Following the passage of this bill, LGBTQ persons in Nigeria remain in fear of being hunted down like criminals. Violation of the SSMPA is punishable by up to 14 years imprisonment in Nigeria, with gay marriage and displays of same-sex affection banned. The Sharia law also includes caning or death by stoning to the punishment for homosexual acts. The law criminalises anyone who advocates or shows support for the cause.

But it is not just the law that stands firmly against homosexuality.

Prioritising cultural and religious values

As mentioned earlier, the government based the enactment of the law on its affinity with the cultural and religious beliefs of the Nigerian people.

In Islam, one of the two major religions in Nigeria, homosexuality is expressly prohibited.

It is written in Quran 7:80-81 that: “And [we had sent] Lot when he said to his people, ‘Do you commit such immorality as no one has preceded you with from among the worlds? Indeed, you approach men with desire, instead of women. Rather, you are a transgressing people.’”

The then Archbishop of Nigeria, Peter Akinola, in a position paper released by the Nigerian Diocese, said, “Same-sex marriage, apart from being ungodly, is unscriptural (sic), unnatural, unprofitable, unhealthy, uncultural, un-African and un-Nigerian. It is a perversion, a deviation and an aberration that is capable of engendering a moral and social holocaust in this country.”

In the Bible, Leviticus 20:13 states: “If a man lies with a male as with a woman, both of them have committed an abomination; they shall surely be put to death; their blood is upon them.”

However, gay rights activists said the negative treatment of LGBTQ people has been strengthened since 2014. They pointed to the perpetuation of unflattering stereotypes that cast homosexuals as sexual predators and villainous.

“There is no justification whether in terms of religion, whether in terms of morals, [or] in terms of whatever it is, there is no justification for it,” said Bisi Alimi, an openly gay Nigerian, who now resides in the United Kingdom.

Bisi Alimi

Alimi said the SSMPA violates the fundamental human rights of an individual as enshrined in Chapter Four of the 1999 constitution of Nigeria.

“There is a part of the law that says that registration of gay clubs and associations is a crime in Nigeria, I think you get 10 years imprisonment for that”.

“Now under the constitution of the Federal Republic of Nigeria, every Nigerian has a right to freedom of association. So that law breached the constitutional promotion in Nigerian law for freedom of association”.

And number two is the place that talked about that people cannot attend a wedding of someone who is lesbian or gay. That also is a violation of the rights of people to have an opinion about things.”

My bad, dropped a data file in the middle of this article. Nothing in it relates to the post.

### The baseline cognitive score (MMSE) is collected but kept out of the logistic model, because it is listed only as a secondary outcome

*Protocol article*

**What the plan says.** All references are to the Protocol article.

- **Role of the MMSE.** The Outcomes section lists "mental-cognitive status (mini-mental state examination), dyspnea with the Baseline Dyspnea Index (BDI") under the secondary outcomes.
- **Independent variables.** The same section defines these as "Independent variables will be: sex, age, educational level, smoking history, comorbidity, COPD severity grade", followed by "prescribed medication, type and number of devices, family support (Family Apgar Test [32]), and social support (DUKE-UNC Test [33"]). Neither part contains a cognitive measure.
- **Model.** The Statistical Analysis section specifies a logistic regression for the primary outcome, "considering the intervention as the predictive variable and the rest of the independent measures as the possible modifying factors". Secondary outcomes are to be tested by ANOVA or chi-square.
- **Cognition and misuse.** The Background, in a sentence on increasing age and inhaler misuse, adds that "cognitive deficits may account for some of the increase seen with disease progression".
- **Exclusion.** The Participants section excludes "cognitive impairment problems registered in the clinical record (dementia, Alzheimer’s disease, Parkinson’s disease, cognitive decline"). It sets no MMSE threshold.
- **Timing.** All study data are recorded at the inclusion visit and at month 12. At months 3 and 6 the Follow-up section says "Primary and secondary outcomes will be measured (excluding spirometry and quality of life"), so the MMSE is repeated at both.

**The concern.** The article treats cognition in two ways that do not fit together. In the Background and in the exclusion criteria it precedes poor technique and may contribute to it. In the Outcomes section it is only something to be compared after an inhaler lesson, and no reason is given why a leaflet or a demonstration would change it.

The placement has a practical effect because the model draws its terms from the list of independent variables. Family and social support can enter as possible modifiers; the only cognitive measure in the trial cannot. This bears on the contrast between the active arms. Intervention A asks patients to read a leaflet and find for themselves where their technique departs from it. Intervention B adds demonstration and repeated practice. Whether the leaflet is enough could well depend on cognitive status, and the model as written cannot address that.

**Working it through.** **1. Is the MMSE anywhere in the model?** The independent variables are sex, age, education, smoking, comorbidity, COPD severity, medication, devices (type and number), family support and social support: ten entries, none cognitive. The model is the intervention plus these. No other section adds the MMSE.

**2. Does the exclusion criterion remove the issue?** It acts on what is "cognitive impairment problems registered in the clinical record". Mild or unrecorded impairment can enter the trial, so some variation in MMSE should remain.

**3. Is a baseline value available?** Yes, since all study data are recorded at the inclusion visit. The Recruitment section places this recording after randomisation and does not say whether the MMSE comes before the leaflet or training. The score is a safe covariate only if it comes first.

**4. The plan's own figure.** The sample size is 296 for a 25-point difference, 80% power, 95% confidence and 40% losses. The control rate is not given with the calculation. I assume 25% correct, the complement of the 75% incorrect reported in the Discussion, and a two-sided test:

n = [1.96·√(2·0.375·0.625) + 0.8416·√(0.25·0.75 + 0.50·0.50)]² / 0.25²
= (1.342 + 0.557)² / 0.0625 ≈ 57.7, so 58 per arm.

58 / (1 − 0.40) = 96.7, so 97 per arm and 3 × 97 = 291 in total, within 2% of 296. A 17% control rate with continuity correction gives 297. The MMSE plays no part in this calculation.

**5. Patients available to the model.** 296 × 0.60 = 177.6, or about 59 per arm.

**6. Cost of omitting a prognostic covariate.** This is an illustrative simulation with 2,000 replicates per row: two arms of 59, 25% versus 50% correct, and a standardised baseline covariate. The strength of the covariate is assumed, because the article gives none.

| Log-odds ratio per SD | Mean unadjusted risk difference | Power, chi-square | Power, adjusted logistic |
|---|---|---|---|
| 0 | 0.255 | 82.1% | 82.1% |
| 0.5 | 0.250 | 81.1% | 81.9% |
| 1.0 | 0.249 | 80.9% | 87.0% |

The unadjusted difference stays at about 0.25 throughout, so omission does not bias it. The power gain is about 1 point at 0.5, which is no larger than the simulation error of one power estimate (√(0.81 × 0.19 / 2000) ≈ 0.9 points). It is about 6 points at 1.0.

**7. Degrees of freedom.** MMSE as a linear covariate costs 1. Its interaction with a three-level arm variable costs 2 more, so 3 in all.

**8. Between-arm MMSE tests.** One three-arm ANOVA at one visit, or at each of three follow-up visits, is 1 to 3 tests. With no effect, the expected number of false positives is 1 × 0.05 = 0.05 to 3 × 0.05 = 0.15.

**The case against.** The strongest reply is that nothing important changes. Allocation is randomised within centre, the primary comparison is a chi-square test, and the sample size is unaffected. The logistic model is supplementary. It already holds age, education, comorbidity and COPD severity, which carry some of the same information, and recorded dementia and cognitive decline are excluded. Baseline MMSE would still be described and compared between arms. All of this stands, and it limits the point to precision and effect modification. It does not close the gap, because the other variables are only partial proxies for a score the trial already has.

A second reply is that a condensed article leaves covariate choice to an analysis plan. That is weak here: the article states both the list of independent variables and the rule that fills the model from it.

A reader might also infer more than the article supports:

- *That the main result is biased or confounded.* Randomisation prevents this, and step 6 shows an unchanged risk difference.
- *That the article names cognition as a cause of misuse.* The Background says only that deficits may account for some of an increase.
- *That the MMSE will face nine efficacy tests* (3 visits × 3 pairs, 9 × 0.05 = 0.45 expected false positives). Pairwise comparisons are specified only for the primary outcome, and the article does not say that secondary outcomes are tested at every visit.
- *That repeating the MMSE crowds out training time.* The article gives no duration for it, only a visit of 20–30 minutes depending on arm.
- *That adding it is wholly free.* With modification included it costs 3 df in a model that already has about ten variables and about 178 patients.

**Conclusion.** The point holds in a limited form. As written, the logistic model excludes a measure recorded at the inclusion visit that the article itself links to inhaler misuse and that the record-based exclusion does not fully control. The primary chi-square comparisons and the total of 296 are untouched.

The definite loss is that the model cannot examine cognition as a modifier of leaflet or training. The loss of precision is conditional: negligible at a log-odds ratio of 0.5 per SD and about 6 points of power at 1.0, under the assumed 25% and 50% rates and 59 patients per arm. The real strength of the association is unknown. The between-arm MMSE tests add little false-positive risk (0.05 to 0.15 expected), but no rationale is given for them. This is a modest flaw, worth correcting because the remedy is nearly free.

But Dr Ngozi Chukwu, PhD of the Department of Philosophy in the University of Port Harcourt, however, argued that the law does not violate any right. Same-sex couples, she argued, only have an “atomistic view of right,” which casts an individual as a possessor of rights and is entitled to claim such. She noted that such rights contradict the idea of universal human rights.

Homophobia growing in Nigeria

Apart from that thorny constitutional issue, Olumide Makanjuola, a sexual health and rights activist and a contributor to The Guardian Nigeria, said that many LGBTQ persons who were brave enough to come out of the closet have been greeted with vicious homophobia.

Gay rights protest. Photo from Bisi Alimi Foundation

Homophobia is a common occurrence in Nigeria. A poll conducted by NOI Polls in 2015 revealed that 87 per cent of Nigerians supported the SSMPA. In 2014, research by the Solidarity Alliance revealed that 45 cases of abuse against LGBTQ people had been recorded in one year alone. More shockingly, it revealed that family, friends and neighbours had carried out 73 per cent of the attacks.

“People got beaten; people got harassed,” Makanjuola said.

The fear and discrimination also impacted the provision of healthcare to LGBTQ persons, especially those infected with HIV/AIDS.

“People went underground, people who are in treatment for HIV, are no longer able be out in public and it has also emboldened people who have traditionally been hateful,” Xeenarh of TIERS said.

Moreover, a lot of LGBTQ persons have become victims of extortionist policemen and blackmailers who are taking advantage of the law to perpetrate crimes.

Hope for repeal of anti-LGBTQ law?

Rights activists said they believe some parts, if not all, of the law, would be repealed in the future. Although Xeenarh is cautiously optimistic about that possibility, Alimi is upbeat.

Alimi said: “I see a future in Nigeria where people will be free to love genuinely without fear, who they love.”

But an Islamic cleric and a lawyer who spoke with the reporters said that future seems bleak for sexual minorities going by the law and the norms hold by majority in the society.

 

 

  • Editor’s note: There is a slight editing of the original version of this article. The original headline and some terms have been edited to meet the editorial guidelines of this medium.

 

 

  • The original article first appeared in The Guardian (Nigeria) and was compiled by Tonye Bakare, Chidirim Ndeche and Urenna Ukiwe.